Meta has responded to the dozens of recommendations from the Oversight Board regarding its controversial cross-check program, which shields high-profile users from the company’s automated content moderation systems. In its response, Meta agreed to adopt many of the board’s suggestions, but declined to implement changes that would have increased transparency around who is in the program.
Meta’s response comes after the board had criticized the program for prioritizing “business concerns” over human rights. While the company had characterized the program as a “second layer of review” to help it avoid mistakes, the Oversight Board noted that cross-check cases are often so backlogged that harmful content is left up far longer than it otherwise would be.
In total, Meta agreed to adopt 26 of the 32 recommendations at least partially. These include changes around how cross-check cases are handled internally at the company, as well as promises to disclose more information to the Oversight Board about the program. The company also pledged to reduce the backlog of cases.
But, notably, Meta declined to take the Oversight Board up on its recommendation that it publicly disclose politicians, state actors, businesses and other public figures who benefit from the protections of cross-check. The company said publicly disclosing details about the program “could lead to myriad unintended consequences making it both unfeasible and unsustainable” and said that it would open cross-check to being “game(d)” by bad actors.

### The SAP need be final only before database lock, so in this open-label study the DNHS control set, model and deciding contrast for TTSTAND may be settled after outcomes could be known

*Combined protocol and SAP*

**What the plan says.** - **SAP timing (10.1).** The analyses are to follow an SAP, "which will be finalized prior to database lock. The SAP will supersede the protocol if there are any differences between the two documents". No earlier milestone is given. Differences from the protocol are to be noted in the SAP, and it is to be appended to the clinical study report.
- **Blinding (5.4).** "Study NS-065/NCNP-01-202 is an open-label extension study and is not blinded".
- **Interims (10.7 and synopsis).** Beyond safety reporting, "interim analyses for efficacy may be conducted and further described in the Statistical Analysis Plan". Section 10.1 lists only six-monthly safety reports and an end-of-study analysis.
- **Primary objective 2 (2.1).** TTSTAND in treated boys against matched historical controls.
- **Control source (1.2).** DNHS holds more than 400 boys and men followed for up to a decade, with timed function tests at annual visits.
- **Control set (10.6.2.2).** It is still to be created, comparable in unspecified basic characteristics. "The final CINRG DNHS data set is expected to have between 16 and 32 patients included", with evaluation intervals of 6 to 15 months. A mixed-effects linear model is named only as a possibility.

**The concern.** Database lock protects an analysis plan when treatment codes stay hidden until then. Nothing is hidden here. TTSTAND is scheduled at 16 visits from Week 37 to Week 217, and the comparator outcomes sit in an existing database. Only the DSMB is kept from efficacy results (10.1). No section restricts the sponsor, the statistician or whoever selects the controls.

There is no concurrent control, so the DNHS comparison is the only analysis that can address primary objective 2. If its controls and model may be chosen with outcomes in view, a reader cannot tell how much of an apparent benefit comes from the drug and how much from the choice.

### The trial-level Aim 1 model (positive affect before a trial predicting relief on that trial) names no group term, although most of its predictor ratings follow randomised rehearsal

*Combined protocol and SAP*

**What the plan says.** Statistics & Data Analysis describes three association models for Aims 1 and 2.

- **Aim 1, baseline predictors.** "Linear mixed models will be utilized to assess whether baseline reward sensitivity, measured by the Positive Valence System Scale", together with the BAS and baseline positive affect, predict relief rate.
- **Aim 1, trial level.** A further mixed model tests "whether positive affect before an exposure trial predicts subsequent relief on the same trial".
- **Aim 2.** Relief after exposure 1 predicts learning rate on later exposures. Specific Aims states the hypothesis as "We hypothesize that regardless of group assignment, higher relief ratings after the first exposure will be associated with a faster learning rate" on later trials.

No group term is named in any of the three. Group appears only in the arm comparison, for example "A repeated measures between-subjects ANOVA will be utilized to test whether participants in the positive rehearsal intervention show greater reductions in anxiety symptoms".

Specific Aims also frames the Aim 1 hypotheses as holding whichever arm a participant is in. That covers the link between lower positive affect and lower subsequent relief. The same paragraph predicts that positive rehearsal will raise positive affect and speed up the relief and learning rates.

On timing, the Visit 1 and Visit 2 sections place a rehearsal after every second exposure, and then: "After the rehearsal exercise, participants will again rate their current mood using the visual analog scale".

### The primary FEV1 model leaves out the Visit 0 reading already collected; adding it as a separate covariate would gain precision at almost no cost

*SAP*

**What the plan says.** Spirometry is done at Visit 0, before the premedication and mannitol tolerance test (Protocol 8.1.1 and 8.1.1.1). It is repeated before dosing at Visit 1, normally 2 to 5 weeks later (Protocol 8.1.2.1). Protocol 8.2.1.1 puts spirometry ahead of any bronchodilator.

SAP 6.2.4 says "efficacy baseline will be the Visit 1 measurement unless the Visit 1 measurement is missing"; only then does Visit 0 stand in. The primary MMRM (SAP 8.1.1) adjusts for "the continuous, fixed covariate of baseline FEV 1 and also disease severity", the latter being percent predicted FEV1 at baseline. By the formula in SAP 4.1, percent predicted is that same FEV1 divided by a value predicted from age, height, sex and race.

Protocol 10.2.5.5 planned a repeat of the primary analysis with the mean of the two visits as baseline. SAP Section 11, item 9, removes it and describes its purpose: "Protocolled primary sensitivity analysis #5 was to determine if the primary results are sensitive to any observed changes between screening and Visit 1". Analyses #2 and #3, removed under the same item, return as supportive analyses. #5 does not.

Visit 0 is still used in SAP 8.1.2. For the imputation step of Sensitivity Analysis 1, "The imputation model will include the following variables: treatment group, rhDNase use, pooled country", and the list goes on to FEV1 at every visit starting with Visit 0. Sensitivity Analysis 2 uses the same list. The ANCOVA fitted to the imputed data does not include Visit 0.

Likewise, the company declined, or didn’t commit, to recommendations that may alert people that they are subject to cross-check. Meta declined a recommendation that it require users who are part of cross-check make “an additional, explicit, commitment” to follow the company’s rules. And Meta said it was “assessing the feasibility” of a recommendation that it allow people to opt out of cross-check (which would also, naturally, notify them that they are part of the program). “We will collaborate with our Human Rights and Civil Rights teams to assess options to address this issue, in an effort to enhance user autonomy regarding cross-check,” the company wrote.
While Meta’s response shows that the company is willing to make changes to one of its most controversial programs, it also underscores the company’s reluctance to make key details about cross-check public. That also aligns with the Oversight Board’s previous criticism, which last year accused the company of not being “fully forthcoming” about cross-check.